Expanding on acceptability, Ata shares, “As far as I know and from what I have been told, the stigma is slowly withering away. Let alone women, there are families coming in for tattoos: mothers and daughters are getting matching tattoos.”
Emen has two tattoos, her husband has seven till date including the Celtic dragons Fenrir and Yggdrasil, the Sigil of Wyrd; he plans to get a Lovecraft related or Valkyr as his next one.
While Emen’s journey started with her husband’s own passion for ink, many take the leap alone. One such person is Hussain Saeed, a social media specialist at one of Lahore’s leading schools who has four tattoos.
“A friend wanted to get a piecing, so I went along. They did tattoos too, and I just kind of decided I wanted one, so I started to look at designs for a few days and found this equal sign made with two axes. I wanted to get something that was small and when I was thinking of getting a tattoo, the whole “equal sign tattoo” phase was going on. So it kind of just seemed to fit.”
“The session itself was fine mostly. I was so nervous though. Especially as they got the tattoo gun ready. But the minute they started, the nerves went away. The tattoo didn’t hurt as much as I expected it to. And it took 15 minutes.”
Hussain, who is twenty-seven now, recalls how his family found out about his tattoos, “My family knows now. I told my sisters when I got them, they’re pretty chill but I didn’t tell my parents. When I got sick and I was in the hospital, they saw them while I was wearing the scrubs.”
“But because I was sick, no one really reacted. It’s been a joke in the house ever since. They did tell me no more though,” Hussain shares laughingly.
Contrary to Emen and her husband Ata’s experience, Hussain still thinks society widely considers it a taboo topic:
“I do think the stigma is still pretty significant. I still wouldn’t want my employers to know, or some family members and so on. When I ask people why they won’t get a tattoo, so many people say things like ‘Oh it’s against Islam’ or like ‘I won’t able to be buried in a Muslim graveyard’. But I do think globalisation and social media has eased this perception a bit. Or made it less hostile I guess.”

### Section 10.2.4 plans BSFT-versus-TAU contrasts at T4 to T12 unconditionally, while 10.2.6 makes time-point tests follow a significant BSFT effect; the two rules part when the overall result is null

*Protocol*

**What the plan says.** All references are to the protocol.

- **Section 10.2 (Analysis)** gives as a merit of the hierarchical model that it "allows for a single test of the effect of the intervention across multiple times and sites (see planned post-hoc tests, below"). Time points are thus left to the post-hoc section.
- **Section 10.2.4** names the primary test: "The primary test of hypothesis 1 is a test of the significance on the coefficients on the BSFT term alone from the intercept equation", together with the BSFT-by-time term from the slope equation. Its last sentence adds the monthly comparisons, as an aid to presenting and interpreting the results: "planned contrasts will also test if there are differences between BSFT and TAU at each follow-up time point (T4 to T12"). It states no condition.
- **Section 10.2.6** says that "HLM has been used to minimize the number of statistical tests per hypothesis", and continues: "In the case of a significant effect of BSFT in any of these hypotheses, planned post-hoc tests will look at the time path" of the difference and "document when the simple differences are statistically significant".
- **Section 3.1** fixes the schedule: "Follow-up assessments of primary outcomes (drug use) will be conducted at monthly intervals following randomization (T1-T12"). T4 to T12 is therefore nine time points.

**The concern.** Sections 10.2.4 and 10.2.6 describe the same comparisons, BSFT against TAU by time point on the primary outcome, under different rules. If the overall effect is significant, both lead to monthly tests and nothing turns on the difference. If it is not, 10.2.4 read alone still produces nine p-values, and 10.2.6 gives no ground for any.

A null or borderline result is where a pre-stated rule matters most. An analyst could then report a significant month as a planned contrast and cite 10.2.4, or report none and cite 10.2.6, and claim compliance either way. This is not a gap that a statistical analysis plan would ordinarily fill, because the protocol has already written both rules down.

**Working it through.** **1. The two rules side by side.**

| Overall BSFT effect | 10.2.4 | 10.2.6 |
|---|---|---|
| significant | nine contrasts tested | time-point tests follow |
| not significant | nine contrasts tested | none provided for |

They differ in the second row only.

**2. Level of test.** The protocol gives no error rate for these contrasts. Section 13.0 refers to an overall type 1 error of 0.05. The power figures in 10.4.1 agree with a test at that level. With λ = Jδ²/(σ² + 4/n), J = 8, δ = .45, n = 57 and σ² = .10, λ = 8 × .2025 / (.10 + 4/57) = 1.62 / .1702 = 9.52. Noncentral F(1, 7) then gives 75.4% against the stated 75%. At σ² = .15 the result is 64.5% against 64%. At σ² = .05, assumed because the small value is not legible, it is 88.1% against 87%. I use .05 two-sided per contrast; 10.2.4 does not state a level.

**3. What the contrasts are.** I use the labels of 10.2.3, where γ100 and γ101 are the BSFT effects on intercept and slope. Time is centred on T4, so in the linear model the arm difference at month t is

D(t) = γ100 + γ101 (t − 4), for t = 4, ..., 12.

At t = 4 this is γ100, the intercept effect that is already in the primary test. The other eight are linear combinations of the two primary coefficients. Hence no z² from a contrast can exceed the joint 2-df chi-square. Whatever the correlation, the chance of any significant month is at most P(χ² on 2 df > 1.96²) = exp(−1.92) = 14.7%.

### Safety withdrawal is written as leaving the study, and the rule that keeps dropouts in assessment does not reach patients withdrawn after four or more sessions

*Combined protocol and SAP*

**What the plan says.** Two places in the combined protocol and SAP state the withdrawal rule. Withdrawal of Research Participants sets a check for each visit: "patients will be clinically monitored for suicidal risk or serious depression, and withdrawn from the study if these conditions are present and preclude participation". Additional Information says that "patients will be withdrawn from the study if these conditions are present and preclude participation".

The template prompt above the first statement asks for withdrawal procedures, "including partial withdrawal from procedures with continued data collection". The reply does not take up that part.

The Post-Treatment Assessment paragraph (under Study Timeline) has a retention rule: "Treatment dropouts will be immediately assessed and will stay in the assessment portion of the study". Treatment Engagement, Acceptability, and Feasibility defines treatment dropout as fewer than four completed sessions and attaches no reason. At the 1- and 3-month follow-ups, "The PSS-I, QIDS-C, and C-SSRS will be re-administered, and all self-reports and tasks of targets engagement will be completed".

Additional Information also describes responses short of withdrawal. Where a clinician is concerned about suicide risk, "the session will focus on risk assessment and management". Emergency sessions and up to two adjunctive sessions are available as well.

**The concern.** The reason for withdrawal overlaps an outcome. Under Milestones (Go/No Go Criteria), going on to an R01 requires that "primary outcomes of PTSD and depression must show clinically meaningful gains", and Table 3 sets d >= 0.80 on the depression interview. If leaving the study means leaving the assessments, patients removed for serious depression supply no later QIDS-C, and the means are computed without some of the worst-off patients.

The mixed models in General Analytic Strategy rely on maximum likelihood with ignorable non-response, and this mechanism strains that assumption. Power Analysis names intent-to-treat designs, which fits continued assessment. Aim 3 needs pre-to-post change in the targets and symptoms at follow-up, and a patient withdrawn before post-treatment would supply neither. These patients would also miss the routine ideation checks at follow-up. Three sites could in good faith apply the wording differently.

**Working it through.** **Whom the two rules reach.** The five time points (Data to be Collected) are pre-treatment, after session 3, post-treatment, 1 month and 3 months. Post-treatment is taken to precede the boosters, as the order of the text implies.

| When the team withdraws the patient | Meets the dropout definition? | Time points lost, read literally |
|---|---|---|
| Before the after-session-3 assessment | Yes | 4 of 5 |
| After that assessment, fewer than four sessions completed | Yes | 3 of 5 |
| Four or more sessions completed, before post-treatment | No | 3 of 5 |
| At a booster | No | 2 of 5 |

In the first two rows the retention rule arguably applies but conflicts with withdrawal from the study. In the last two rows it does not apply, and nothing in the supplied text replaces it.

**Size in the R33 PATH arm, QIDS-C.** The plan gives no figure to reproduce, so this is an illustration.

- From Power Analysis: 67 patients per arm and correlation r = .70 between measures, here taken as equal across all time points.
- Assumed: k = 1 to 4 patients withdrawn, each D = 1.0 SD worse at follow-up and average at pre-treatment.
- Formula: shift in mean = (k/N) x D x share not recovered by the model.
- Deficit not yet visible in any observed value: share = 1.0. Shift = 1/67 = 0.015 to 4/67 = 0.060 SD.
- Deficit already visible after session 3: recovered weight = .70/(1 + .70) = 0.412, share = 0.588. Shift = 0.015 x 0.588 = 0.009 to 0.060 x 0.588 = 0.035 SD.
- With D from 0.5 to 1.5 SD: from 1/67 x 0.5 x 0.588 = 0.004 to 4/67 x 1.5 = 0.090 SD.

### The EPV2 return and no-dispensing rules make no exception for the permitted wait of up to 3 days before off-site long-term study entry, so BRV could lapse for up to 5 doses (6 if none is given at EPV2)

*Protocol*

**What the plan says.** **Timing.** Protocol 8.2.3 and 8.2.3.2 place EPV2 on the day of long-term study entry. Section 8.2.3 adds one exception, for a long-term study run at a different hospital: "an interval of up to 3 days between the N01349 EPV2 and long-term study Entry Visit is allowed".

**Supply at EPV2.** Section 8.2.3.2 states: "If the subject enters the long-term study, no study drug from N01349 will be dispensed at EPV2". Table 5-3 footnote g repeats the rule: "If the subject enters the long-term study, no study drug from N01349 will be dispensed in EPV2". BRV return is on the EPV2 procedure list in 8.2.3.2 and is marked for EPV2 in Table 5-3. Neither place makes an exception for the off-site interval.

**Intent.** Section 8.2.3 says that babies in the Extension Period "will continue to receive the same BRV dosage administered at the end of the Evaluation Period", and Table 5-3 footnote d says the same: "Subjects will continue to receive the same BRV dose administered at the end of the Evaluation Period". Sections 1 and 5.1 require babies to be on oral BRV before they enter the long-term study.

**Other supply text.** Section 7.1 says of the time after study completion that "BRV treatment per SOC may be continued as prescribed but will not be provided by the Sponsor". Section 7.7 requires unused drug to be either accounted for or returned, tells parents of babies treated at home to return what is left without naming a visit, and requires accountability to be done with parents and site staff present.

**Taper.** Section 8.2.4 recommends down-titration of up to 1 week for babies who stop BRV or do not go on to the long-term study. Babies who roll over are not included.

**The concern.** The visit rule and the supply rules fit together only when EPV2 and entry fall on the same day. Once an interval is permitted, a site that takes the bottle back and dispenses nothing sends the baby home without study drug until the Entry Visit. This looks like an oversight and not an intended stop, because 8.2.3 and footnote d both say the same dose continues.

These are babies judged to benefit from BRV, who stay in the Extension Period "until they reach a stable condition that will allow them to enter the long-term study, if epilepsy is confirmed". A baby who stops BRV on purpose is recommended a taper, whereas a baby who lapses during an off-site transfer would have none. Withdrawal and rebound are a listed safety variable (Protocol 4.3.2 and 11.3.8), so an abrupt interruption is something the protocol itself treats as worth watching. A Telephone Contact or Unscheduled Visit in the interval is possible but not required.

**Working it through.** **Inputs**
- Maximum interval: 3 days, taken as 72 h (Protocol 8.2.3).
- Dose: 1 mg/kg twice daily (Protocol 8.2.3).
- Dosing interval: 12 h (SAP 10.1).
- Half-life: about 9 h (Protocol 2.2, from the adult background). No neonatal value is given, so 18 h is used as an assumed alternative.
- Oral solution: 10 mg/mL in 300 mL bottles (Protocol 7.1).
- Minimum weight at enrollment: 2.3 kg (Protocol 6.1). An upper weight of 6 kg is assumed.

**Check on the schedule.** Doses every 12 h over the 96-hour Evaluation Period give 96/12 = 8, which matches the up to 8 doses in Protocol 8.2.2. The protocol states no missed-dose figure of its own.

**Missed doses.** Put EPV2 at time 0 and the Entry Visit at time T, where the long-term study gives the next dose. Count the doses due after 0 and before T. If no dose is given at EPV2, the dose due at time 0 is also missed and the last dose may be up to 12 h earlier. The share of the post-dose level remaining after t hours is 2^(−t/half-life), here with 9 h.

In Pakistan, the cultural implications of getting a tattoo, a form of body modification which is perceived by many if not most Islamic religious scholars as unacceptable remains the leading reason people stay away. But there are a few who still believe there is room for self-expression through the age old art of tattooing.
Emen and Hussain’s tattoos are an expression of self, or as some would say, even an extension of their persona: what they felt inside, they chose to display on the outside. But for Ayesha*, her tattoo signifies the opposite, it’s a constant reminder and affirmation of who she strives to be.
Societal perceptions can be dealt with, but a very real possibility why many don’t opt for tattoos could be due to the concern of getting a tattoo in Pakistan; the tattoo parlours which operate in cities do so under the guise of piercing salons and that significantly raises concerns about hygiene, quality of materials used and risk of infection.
“I knew a lot of people who had tattoos because I went to an arts school, but I didn’t know many people who had gotten it done from here,” shares Ayesha.
She recalls going through a difficult period during her teens, as she discusses the design and meaning of her tattoo. “I felt like patience was a very big quality or a trait that I had to develop, I wasn’t very patient as a person, I would react to things very easily.”